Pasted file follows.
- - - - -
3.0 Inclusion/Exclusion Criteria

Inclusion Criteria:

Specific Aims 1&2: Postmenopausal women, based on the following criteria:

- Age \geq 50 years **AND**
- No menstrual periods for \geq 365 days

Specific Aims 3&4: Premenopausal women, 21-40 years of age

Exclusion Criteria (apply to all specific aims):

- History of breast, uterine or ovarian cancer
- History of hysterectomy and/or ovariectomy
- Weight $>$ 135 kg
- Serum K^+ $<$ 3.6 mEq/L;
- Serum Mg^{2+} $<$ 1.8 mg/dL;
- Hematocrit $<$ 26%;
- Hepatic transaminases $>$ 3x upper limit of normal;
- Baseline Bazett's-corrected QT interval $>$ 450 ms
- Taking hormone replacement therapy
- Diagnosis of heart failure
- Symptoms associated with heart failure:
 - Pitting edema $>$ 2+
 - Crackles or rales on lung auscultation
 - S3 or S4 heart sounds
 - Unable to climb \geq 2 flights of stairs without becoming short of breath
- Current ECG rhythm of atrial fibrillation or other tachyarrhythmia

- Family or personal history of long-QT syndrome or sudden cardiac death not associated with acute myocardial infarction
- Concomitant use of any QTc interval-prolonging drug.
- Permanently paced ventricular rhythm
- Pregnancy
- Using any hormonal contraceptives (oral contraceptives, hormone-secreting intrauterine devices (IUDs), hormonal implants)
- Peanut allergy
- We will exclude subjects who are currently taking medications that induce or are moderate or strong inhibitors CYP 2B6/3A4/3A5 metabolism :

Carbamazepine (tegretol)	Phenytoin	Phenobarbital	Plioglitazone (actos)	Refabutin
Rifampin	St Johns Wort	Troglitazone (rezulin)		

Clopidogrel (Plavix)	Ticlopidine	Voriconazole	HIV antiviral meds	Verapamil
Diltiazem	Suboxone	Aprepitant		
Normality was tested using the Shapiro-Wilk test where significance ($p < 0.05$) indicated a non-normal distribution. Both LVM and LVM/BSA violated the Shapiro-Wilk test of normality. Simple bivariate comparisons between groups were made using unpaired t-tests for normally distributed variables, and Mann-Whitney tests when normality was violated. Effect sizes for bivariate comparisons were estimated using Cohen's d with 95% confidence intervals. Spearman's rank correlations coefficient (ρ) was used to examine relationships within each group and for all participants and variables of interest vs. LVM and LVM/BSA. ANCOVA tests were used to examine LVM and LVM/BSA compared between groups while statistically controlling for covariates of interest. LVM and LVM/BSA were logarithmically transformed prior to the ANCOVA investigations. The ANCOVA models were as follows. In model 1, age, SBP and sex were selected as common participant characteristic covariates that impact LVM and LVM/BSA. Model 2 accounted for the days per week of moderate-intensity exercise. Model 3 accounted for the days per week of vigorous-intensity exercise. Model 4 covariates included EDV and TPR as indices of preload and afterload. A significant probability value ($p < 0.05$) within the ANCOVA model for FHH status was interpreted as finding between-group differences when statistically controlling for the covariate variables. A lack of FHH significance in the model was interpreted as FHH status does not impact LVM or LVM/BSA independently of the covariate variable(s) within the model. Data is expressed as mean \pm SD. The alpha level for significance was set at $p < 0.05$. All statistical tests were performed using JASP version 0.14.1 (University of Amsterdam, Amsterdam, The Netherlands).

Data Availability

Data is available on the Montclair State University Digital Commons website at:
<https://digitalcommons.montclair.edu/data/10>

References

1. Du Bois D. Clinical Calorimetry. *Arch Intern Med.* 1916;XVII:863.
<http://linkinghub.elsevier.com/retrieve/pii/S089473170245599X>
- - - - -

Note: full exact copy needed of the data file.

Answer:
3.0 Inclusion/Exclusion Criteria

Inclusion Criteria:

Specific Aims 1&2: Postmenopausal women, based on the following criteria:

- Age \geq 50 years **AND**
- No menstrual periods for \geq 365 days

Specific Aims 3&4: Premenopausal women, 21-40 years of age

Exclusion Criteria (apply to all specific aims):

- History of breast, uterine or ovarian cancer
- History of hysterectomy and/or ovariectomy
- Weight $>$ 135 kg
- Serum K^+ $<$ 3.6 mEq/L;
- Serum Mg^{2+} $<$ 1.8 mg/dL;
- Hematocrit $<$ 26%;
- Hepatic transaminases $>$ 3x upper limit of normal;
- Baseline Bazett's-corrected QT interval $>$ 450 ms
- Taking hormone replacement therapy
- Diagnosis of heart failure
- Symptoms associated with heart failure:
 - Pitting edema $>$ 2+
 - Crackles or rales on lung auscultation
 - S3 or S4 heart sounds
 - Unable to climb \geq 2 flights of stairs without becoming short of breath
- Current ECG rhythm of atrial fibrillation or other tachyarrhythmia

- Family or personal history of long-QT syndrome or sudden cardiac death not associated with acute myocardial infarction
- Concomitant use of any QTc interval-prolonging drug.
- Permanently paced ventricular rhythm
- Pregnancy
- Using any hormonal contraceptives (oral contraceptives, hormone-secreting intrauterine devices (IUDs), hormonal implants)
- Peanut allergy
- We will exclude subjects who are currently taking medications that induce or are moderate or strong inhibitors CYP 2B6/3A4/3A5 metabolism :

Carbamazepine (tegretol)	Phenytoin	Phenobarbital	Plioglitazone (actos)	Refabutin
Rifampin	St Johns Wort	Troglitazone (rezulin)		

Clopidogrel (Plavix)	Ticlopidine	Voriconazole	HIV antiviral meds	Verapamil
Diltiazem	Suboxone	Aprepitant		
Normality was tested using the Shapiro-Wilk test where significance ($p < 0.05$) indicated a non-normal distribution. Both LVM and LVM/BSA violated the Shapiro-Wilk test of normality. Simple bivariate comparisons between groups were made using unpaired t-tests for normally distributed variables, and Mann-Whitney tests when normality was violated. Effect sizes for bivariate comparisons were estimated using Cohen's d with 95% confidence intervals. Spearman's rank correlations coefficient (ρ) was used to examine relationships within each group and for all participants and variables of interest vs. LVM and LVM/BSA. ANCOVA tests were used to examine LVM and LVM/BSA compared between groups while statistically controlling for covariates of interest. LVM and LVM/BSA were logarithmically transformed prior to the ANCOVA investigations. The ANCOVA models were as follows. In model 1, age, SBP and sex were selected as common participant characteristic covariates that impact LVM and LVM/BSA. Model 2 accounted for the days per week of moderate-intensity exercise. Model 3 accounted for the days per week of vigorous-intensity exercise. Model 4 covariates included EDV and TPR as indices of preload and afterload. A significant probability value ($p < 0.05$) within the ANCOVA model for FHH status was interpreted as finding between-group differences when statistically controlling for the covariate variables. A lack of FHH significance in the model was interpreted as FHH status does not impact LVM or LVM/BSA independently of the covariate variable(s) within the model. Data is expressed as mean \pm SD. The alpha level for significance was set at $p < 0.05$. All statistical tests were performed using JASP version 0.14.1 (University of Amsterdam, Amsterdam, The Netherlands).

Data Availability

Data is available on the Montclair State University Digital Commons website at:
<https://digitalcommons.montclair.edu/data/10>

References

1. Du Bois D. Clinical Calorimetry. *Arch Intern Med.* 1916;XVII:863.
<http://linkinghub.elsevier.com/retrieve/pii/S089473170245599X>